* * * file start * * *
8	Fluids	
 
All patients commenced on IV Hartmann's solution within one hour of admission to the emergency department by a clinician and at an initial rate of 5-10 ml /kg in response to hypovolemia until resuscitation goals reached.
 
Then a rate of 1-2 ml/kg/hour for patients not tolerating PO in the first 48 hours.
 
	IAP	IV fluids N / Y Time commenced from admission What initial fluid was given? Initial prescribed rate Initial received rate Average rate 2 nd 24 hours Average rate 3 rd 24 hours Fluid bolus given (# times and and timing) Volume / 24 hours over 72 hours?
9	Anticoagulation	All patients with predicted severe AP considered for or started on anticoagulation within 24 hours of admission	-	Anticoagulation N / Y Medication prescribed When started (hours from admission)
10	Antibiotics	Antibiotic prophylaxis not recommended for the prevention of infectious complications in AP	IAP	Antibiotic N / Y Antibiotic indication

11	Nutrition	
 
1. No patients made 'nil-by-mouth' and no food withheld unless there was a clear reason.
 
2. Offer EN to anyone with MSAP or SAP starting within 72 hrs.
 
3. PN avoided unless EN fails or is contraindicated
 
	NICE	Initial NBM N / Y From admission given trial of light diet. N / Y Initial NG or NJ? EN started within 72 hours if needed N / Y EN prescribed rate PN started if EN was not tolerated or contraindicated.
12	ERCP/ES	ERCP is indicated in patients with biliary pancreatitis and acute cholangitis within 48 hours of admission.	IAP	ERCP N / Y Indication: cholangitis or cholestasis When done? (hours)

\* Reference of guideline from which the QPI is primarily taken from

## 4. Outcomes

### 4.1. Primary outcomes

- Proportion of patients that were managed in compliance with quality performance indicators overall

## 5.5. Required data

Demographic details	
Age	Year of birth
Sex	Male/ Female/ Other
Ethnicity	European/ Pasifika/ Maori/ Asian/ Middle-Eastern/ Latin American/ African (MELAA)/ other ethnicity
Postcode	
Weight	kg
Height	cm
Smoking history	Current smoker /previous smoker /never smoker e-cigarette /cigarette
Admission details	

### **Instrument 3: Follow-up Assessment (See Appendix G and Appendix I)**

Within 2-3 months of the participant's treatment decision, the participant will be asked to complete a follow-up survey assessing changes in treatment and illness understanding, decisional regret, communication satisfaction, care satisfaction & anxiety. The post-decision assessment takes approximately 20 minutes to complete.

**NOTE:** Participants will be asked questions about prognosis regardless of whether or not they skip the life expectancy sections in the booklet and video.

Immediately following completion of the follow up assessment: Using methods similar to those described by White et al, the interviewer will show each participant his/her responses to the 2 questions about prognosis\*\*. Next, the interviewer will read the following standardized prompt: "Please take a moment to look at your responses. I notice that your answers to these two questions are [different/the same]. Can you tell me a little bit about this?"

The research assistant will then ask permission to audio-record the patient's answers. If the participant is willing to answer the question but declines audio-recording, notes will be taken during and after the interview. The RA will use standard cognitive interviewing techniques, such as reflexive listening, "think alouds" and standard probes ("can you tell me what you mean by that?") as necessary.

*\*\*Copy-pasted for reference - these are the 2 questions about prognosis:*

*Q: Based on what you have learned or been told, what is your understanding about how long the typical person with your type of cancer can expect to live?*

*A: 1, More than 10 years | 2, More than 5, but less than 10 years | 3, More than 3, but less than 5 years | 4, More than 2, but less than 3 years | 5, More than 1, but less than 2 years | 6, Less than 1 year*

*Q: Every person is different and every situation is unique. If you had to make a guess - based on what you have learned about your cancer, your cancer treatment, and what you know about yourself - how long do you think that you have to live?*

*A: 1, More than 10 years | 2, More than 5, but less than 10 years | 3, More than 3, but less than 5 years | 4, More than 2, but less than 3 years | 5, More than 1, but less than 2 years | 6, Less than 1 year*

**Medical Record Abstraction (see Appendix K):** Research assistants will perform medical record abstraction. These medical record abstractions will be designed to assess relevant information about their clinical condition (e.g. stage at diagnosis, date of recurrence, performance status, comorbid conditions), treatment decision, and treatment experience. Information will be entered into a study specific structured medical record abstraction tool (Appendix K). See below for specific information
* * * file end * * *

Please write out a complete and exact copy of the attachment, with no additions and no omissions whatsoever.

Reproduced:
8	Fluids	
 
All patients commenced on IV Hartmann's solution within one hour of admission to the emergency department by a clinician and at an initial rate of 5-10 ml /kg in response to hypovolemia until resuscitation goals reached.
 
Then a rate of 1-2 ml/kg/hour for patients not tolerating PO in the first 48 hours.
 
	IAP	IV fluids N / Y Time commenced from admission What initial fluid was given? Initial prescribed rate Initial received rate Average rate 2 nd 24 hours Average rate 3 rd 24 hours Fluid bolus given (# times and and timing) Volume / 24 hours over 72 hours?
9	Anticoagulation	All patients with predicted severe AP considered for or started on anticoagulation within 24 hours of admission	-	Anticoagulation N / Y Medication prescribed When started (hours from admission)
10	Antibiotics	Antibiotic prophylaxis not recommended for the prevention of infectious complications in AP	IAP	Antibiotic N / Y Antibiotic indication

11	Nutrition	
 
1. No patients made 'nil-by-mouth' and no food withheld unless there was a clear reason.
 
2. Offer EN to anyone with MSAP or SAP starting within 72 hrs.
 
3. PN avoided unless EN fails or is contraindicated
 
	NICE	Initial NBM N / Y From admission given trial of light diet. N / Y Initial NG or NJ? EN started within 72 hours if needed N / Y EN prescribed rate PN started if EN was not tolerated or contraindicated.
12	ERCP/ES	ERCP is indicated in patients with biliary pancreatitis and acute cholangitis within 48 hours of admission.	IAP	ERCP N / Y Indication: cholangitis or cholestasis When done? (hours)

\* Reference of guideline from which the QPI is primarily taken from

## 4. Outcomes

### 4.1. Primary outcomes

- Proportion of patients that were managed in compliance with quality performance indicators overall

## 5.5. Required data

Demographic details	
Age	Year of birth
Sex	Male/ Female/ Other
Ethnicity	European/ Pasifika/ Maori/ Asian/ Middle-Eastern/ Latin American/ African (MELAA)/ other ethnicity
Postcode	
Weight	kg
Height	cm
Smoking history	Current smoker /previous smoker /never smoker e-cigarette /cigarette
Admission details	

### **Instrument 3: Follow-up Assessment (See Appendix G and Appendix I)**

Within 2-3 months of the participant's treatment decision, the participant will be asked to complete a follow-up survey assessing changes in treatment and illness understanding, decisional regret, communication satisfaction, care satisfaction & anxiety. The post-decision assessment takes approximately 20 minutes to complete.

**NOTE:** Participants will be asked questions about prognosis regardless of whether or not they skip the life expectancy sections in the booklet and video.

Immediately following completion of the follow up assessment: Using methods similar to those described by White et al, the interviewer will show each participant his/her responses to the 2 questions about prognosis\*\*. Next, the interviewer will read the following standardized prompt: "Please take a moment to look at your responses. I notice that your answers to these two questions are [different/the same]. Can you tell me a little bit about this?"

The research assistant will then ask permission to audio-record the patient's answers. If the participant is willing to answer the question but declines audio-recording, notes will be taken during and after the interview. The RA will use standard cognitive interviewing techniques, such as reflexive listening, "think alouds" and standard probes ("can you tell me what you mean by that?") as necessary.

*\*\*Copy-pasted for reference - these are the 2 questions about prognosis:*

*Q: Based on what you have learned or been told, what is your understanding about how long the typical person with your type of cancer can expect to live?*

*A: 1, More than 10 years | 2, More than 5, but less than 10 years | 3, More than 3, but less than 5 years | 4, More than 2, but less than 3 years | 5, More than 1, but less than 2 years | 6, Less than 1 year*

*Q: Every person is different and every situation is unique. If you had to make a guess - based on what you have learned about your cancer, your cancer treatment, and what you know about yourself - how long do you think that you have to live?*

*A: 1, More than 10 years | 2, More than 5, but less than 10 years | 3, More than 3, but less than 5 years | 4, More than 2, but less than 3 years | 5, More than 1, but less than 2 years | 6, Less than 1 year*

**Medical Record Abstraction (see Appendix K):** Research assistants will perform medical record abstraction. These medical record abstractions will be designed to assess relevant information about their clinical condition (e.g. stage at diagnosis, date of recurrence, performance status, comorbid conditions), treatment decision, and treatment experience. Information will be entered into a study specific structured medical record abstraction tool (Appendix K). See below for specific information